Whoops. The Suns could wind up beating that number by Christmas. They're 13-9, and I'm starting to have fewer and fewer reasons to believe it's fool's gold. Phoenix is tied with the Clippers at 105.8 points per 100 possessions, and the team's defense is hanging right around the middle of the pack.
The offensive efficiency uptick comes in large part thanks to first-year coach Jeff Hornacek, who has the Suns playing right into their strengths. They rank fourth in corner three-pointers, rarely take the inefficient mid-range shot and have guys like Eric Bledsoe who can get to the rim.
Odds are Phoenix isn't going to make the playoffs this season; the West is just too tough. But there are plenty of reasons to be encouraged now and into the future.
In fact, the Suns are so encouraged by their own progress that they may be in the process of speeding up the win-now process. Scott Howard-Cooper of NBA.com reported Phoenix general manager Ryan McDonough has begun shopping draft picks in an effort to land an established star. Seemingly taking his cues from Houston general manager Daryl Morey, McDonough is hoping the war chest of assets he has is good enough to land his own version of James Harden.
The Suns could have as many four first-round picks in next year's draft, a class widely regarded as the best since at least 2003. Minnesota's pick only conveys if it falls outside the Top 13, and with Indiana being a playoff lock and Washington hanging around the picture, three of the Suns' four picks will likely fall outside the lottery.
In this draft, though, that's just fine. Teams value those picks, and they'd likely be willing to part with some pretty good assets to acquire them.
Whether McDonough can land an established All-Star, however, is another question entirely. First, one has to come available. Second, the one who comes available has to make sense for Phoenix's roster construction—now and into the future.
Suns players average only 2.9 years of NBA experience, the second lowest in the league. Trading away the pick that could become Montrezl Harrell, Willie Cauley-Stein or some similar player a couple of picks beyond the lottery wouldn't make sense for some dude on the brink of 30.
I wouldn't necessarily hate Phoenix trading one or two of those choices. Four first-round picks is a lot of new blood. But if McDonough sacrifices the future for an ill-fated playoff push, well, then, that's just stupid.
Heat Considering Jordan Crawford?
I don't know Brad Stevens personally. From what I gather from folks who do, he's a smart, likable dude who is going to be a really, really good coach in this league. He's plugged in with the analytics movement and always exudes positivity in interviews, and players seem to gravitate in his direction.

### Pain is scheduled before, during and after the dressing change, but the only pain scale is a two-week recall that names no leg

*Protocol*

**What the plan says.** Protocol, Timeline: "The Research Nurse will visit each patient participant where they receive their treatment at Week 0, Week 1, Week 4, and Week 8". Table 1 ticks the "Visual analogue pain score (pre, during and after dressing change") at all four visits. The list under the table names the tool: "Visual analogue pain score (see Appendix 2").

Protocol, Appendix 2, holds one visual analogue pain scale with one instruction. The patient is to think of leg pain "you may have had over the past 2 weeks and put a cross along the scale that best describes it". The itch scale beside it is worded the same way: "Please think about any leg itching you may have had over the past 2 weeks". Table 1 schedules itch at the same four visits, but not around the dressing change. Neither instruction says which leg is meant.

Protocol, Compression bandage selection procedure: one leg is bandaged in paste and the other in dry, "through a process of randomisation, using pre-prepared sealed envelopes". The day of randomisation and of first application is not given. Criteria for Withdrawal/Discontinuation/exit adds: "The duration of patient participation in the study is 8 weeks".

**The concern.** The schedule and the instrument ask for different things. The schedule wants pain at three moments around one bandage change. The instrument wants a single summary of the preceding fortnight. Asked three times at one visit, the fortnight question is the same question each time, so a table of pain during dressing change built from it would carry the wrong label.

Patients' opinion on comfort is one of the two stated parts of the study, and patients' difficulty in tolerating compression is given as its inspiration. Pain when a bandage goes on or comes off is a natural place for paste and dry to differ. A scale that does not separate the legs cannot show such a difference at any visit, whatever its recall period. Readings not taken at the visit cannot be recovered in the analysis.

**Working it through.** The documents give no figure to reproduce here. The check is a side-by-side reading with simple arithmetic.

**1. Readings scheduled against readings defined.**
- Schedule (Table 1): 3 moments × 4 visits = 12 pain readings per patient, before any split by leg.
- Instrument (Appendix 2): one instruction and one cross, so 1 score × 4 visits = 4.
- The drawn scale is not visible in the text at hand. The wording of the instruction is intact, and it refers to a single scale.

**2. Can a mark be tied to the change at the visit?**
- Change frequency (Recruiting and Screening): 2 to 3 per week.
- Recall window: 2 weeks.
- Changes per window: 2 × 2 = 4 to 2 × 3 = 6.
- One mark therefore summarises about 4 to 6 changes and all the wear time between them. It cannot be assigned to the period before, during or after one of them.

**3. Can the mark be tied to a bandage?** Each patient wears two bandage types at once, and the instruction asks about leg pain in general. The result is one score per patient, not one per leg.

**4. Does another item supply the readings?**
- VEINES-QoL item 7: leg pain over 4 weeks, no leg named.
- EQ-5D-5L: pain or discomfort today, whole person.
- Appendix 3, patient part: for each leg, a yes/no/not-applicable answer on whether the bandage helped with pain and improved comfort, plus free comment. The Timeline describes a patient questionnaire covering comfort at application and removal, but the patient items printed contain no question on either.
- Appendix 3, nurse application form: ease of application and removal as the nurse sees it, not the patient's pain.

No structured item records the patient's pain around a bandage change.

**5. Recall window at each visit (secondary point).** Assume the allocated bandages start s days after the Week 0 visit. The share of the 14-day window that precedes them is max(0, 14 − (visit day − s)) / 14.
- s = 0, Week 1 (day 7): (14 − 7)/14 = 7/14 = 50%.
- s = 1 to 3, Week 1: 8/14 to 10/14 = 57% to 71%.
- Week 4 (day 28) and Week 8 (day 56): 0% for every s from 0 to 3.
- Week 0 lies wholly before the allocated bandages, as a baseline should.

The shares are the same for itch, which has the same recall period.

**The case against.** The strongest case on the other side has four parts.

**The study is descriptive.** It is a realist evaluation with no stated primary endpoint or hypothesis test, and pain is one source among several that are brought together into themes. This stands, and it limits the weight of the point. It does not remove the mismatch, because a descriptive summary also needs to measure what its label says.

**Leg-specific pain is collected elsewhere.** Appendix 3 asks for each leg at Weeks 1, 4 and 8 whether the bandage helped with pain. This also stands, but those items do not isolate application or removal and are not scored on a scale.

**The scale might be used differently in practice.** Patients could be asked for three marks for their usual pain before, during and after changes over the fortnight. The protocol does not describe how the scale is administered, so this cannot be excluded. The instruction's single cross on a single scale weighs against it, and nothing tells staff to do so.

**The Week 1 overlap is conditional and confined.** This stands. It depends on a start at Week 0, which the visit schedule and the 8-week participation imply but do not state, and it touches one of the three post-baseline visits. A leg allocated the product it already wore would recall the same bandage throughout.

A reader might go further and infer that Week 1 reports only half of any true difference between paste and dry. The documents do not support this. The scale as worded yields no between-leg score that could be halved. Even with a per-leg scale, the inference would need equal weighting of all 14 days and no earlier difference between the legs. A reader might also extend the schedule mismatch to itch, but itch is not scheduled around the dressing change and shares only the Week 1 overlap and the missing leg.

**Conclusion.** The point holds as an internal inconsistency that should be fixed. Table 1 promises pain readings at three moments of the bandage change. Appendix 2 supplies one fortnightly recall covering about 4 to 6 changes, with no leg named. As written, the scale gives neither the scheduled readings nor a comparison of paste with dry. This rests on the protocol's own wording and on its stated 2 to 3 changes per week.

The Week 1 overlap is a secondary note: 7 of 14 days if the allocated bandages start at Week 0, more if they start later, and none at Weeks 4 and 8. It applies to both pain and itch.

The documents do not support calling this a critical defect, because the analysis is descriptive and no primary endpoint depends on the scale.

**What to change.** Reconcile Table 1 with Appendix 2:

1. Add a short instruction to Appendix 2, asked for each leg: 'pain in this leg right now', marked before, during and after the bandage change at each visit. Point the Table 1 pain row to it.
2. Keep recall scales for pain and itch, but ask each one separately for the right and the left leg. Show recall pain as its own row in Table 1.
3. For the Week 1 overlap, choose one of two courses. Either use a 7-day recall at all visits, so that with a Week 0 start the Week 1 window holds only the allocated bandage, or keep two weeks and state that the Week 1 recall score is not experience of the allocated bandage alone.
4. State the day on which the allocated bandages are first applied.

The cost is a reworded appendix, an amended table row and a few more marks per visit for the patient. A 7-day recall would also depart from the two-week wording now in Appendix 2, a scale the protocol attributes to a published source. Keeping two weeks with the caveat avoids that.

I say this all because I am convinced he's a witch. There is no other possible explanation for the complete 180-degree turn he's pulled with Jordan Crawford's career. Before coming to Boston, Crawford was quite literally shooting himself out of the league. He didn't play a lick of defense, exuded personality traits that made enigma look like a compliment and shot like the X button was stuck on his controller.
Crawford was such a shameless gunner that you'd have to show folks DNA testing to prove he and Jamal Crawford weren't related. When the Celtics became Crawford's third team in as many seasons last year, it felt like the last rodeo.
Now, more than a quarter of the way into his fourth season, Crawford is 100 percent a usable rotation piece.
He's started at point guard for the injured Rajon Rondo and has played the best basketball of his career. Crawford's assist percentage is more than seven percent better than any other season, he's knocking down a very solid 37.5 percent of his three-pointers, and Boston scores nearly nine points more per 100 possessions with him on the floor.
Not everything is perfect. Crawford is still a pretty dreadful defender, and he'll still take plenty of shots that make you want to throw a shoe at his forehead. But he's usable, a very serviceable offensive guard who could help a contender.
Contender, you say? Hmm. Wonder if there are any contenders desperate for guard help who might want to engage the Celtics in trade talks. Well, luckily, there is. Mitch Lawrence of the New York Daily News dispatches the latest from the Miami Heat, who apparently have interest in bringing Crawford in as a third guard.
It's kind of an interesting match. Miami and Boston have such a history you wouldn't expect them be bedfellows in any deal, but Danny Ainge proved with the Kevin Garnett-Paul Pierce swap that he only cares about who gives him the best deal. Rondo will eventually be back at some point this season, at which point no one knows what becomes of Crawford in Stevens' rotation.
If the Celtics are going to trade him, it would behoove them to jettison Crawford sooner than later. But if Crawford keeps playing this way, Miami doesn't have enough assets to outbid anyone.